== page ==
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The Lodger
by [?]

I cannot quite recall
When first he came,
So reticent and tall,
With his eyes of flame.

The neighbors used to say
(They know so much!)
He looked to them half way
Spanish or Dutch.

Outlandish certainly
He is–and queer!
He has been lodged with me
This thirty year;

All the while (it seems absurd!)
We hardly have
Exchanged a single word.
Mum as the grave!

Minds only his own affairs,
Goes out and in,
And keeps himself upstairs
With his violin.

Mum did I say? And yet
That talking smile
You never can forget,
Is all the while

Full of such sweet reproofs
The darkest day,
Like morning on the roofs
In flush of May.

Like autumn on the hills;
At four o’clock
The sun like a herdsman spills
For drove and flock

Peace with their provender,
And they are fed.
The day without a stir
Lies warm and red.

Ah, sir, the summer land
For me! That is
Like living in God’s hand,
Compared to this.

His smile so quiet and deep
Reminds me of it.
I see it in my sleep,
And so I love it.

An anarchist, say some;
But tush, say I,
When a man’s heart is plumb,
Can his life be awry?

Better than charity
And bigger too,
That heart. You’ve seen the sea?
Of course. To you

‘T is common enough, no doubt.
But here in town,
With God’s world all shut out,
Save the leaden frown

Of the sky, a slant of rain,
And a straggling star,
Such memories remain
The wonders they are.

Once at the Isles of Shoals,
And it was June . . .
Now hear me dote! He strolls
Across my noon,

Like the sun that day, where sleeps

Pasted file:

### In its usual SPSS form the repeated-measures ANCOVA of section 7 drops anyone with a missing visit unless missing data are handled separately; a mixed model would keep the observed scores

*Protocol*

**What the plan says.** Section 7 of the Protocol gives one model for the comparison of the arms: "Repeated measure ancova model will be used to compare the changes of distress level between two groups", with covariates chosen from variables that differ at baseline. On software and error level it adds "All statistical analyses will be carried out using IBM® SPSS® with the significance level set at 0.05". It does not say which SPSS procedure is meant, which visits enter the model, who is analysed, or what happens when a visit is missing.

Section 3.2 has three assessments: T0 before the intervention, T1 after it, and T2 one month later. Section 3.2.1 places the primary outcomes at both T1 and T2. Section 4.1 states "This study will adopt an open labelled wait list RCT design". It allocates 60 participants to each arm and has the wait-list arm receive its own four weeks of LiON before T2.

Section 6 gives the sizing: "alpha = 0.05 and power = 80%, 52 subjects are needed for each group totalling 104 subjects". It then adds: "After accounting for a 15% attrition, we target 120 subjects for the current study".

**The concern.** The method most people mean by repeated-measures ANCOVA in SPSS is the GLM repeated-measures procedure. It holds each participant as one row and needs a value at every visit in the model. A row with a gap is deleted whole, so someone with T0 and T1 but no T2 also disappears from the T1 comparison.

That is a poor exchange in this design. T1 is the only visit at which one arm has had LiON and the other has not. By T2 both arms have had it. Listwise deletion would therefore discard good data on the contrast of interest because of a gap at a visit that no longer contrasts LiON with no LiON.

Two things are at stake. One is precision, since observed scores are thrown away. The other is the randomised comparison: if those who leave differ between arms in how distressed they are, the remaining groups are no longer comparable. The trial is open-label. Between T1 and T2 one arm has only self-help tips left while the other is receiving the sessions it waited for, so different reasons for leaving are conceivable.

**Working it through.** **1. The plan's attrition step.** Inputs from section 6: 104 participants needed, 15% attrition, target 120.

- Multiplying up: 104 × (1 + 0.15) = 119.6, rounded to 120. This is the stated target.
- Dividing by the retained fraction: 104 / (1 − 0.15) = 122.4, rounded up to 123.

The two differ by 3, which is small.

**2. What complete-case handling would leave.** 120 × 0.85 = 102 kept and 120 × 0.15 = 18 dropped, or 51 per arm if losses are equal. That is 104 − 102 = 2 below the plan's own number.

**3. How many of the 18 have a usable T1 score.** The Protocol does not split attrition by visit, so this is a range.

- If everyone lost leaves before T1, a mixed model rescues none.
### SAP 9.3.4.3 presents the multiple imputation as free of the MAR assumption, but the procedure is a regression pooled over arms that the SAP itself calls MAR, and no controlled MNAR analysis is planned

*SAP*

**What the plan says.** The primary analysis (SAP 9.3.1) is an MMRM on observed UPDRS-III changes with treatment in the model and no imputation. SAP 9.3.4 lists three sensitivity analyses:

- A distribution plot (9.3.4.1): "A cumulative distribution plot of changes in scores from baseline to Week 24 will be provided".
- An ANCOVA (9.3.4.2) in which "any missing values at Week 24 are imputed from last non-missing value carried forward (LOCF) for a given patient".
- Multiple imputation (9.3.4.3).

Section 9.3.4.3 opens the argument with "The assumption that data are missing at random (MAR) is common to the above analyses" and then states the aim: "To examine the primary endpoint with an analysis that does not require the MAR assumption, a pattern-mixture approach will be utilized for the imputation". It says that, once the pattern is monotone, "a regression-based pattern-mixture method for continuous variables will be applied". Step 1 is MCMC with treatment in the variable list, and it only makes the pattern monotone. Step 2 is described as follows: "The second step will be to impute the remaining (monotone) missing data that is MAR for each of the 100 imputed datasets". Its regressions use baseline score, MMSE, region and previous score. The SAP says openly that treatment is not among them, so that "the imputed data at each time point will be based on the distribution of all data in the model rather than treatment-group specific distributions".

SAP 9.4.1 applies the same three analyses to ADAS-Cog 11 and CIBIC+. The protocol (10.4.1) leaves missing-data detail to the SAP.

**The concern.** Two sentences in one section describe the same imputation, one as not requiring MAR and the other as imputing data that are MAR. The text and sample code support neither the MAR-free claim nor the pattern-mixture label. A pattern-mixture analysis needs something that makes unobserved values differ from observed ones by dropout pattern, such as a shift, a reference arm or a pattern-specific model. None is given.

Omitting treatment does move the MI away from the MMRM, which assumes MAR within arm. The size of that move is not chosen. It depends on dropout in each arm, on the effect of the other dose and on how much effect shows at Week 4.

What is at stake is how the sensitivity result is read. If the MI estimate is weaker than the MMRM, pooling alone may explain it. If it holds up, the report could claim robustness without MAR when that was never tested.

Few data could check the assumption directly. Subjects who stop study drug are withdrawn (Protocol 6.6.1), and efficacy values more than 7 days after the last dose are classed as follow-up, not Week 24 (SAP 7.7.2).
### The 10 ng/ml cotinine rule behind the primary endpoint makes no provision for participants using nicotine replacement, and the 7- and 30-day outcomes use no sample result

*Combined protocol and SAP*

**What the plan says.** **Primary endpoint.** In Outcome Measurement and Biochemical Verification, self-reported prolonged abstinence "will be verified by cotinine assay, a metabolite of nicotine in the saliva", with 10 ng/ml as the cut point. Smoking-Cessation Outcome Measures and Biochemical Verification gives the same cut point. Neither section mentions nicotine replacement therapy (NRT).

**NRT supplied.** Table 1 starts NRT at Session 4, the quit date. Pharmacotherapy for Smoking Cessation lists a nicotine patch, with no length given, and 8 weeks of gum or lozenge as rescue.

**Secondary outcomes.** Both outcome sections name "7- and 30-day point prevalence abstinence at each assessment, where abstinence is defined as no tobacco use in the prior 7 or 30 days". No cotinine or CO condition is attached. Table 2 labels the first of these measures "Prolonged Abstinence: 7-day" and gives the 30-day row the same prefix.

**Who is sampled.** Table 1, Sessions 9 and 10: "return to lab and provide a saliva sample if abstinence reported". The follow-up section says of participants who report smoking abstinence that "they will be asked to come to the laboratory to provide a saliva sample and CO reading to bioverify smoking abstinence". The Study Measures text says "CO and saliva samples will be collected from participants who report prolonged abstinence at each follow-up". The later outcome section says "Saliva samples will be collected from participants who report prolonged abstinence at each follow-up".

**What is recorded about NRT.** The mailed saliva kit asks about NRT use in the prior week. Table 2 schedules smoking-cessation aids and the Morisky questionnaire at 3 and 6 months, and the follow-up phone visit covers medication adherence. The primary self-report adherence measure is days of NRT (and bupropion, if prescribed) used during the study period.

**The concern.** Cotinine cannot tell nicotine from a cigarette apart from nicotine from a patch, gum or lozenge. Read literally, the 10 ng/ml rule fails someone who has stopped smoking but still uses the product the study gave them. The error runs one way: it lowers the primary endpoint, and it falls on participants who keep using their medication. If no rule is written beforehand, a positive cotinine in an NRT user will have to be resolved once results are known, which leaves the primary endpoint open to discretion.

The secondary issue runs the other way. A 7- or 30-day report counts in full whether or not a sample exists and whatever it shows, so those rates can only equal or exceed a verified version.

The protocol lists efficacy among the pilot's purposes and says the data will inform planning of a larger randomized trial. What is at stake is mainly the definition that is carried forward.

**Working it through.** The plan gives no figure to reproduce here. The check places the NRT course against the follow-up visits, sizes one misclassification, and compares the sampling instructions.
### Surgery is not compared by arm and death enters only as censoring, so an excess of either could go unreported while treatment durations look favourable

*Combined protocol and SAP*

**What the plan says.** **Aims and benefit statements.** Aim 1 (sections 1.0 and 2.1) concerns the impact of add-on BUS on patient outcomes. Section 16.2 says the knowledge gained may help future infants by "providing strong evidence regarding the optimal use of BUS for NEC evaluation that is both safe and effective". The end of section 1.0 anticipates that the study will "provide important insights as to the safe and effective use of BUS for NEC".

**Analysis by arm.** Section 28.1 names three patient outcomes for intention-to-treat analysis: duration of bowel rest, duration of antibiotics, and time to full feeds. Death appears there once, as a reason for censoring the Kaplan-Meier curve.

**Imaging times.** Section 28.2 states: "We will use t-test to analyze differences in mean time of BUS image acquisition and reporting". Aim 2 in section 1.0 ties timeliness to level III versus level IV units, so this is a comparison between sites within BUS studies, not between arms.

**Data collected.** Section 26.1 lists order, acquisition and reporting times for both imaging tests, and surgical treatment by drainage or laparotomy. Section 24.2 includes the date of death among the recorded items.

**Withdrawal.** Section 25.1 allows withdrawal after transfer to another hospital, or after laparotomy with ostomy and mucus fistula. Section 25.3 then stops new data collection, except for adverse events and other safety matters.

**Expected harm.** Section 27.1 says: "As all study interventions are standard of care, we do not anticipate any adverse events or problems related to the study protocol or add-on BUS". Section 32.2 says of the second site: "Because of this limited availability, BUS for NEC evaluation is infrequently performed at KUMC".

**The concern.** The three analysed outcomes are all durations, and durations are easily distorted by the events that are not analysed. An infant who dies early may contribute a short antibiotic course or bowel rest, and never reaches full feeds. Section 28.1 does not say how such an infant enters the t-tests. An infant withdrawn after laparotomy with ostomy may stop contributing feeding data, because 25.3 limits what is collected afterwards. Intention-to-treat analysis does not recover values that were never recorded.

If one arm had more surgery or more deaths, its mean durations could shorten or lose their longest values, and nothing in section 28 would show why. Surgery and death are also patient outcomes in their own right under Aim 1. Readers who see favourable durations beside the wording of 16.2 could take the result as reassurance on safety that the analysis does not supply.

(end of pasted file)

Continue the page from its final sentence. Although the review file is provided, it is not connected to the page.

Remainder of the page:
My soul; his gaze
Goes glimmering down my deeps
Of yesterdays,

Searching and searching, till
Its light consumes
The reluctant shapes that fill
Those purple glooms.

Let others applaud, defame,
And the noise die down;
His voice saying your name,
Is enough renown.

Too patient pitiful,
Too fierce at wrong,
To patronize the dull,
Or praise the strong.

And yet he has a soul
Of wrath, though pent
Even when that white ghoul
Comes for his rent.

The landlord? Hush! My God!
I think the walls
Take notes to help him prod
Us up. He galls

My very soul to strife,
With his death’s-head face.
He is foul too in his life,
Some hid disgrace,

Some secret thing he does,
I warrant you,
For all his cheek to us
Is shaved so blue.

He takes good care (by the shade
Of seven wives!)
That the undertaker’s trade
He lives by thrives.

Nor chick nor child has he.
So servile smug,
With that cringe in his knee,–
God curse his lug!

But him, you should have seen
Him yesterday;
The landlord’s smirk turned green
At his smile. The way

He served that bloodless fish,
Were like to freeze him.
But meeting elsewhere, pish!
He never sees him.

Yet such a gentleman,
So sure and slow.
The vilest harridan
Is not too low,

If there is pity’s need;
And no man born,
For cruelty or greed
Escapes that scorn.

Most of all things, it seems,
He loves the town.
Watching the bright-faced streams
Go up and down,

I have surprised him often
On Tremont street,
And marked the grave face soften,
The mouth grow sweet,

In a brown study over
The men and women.
An unsuspected rover
That, for our Common.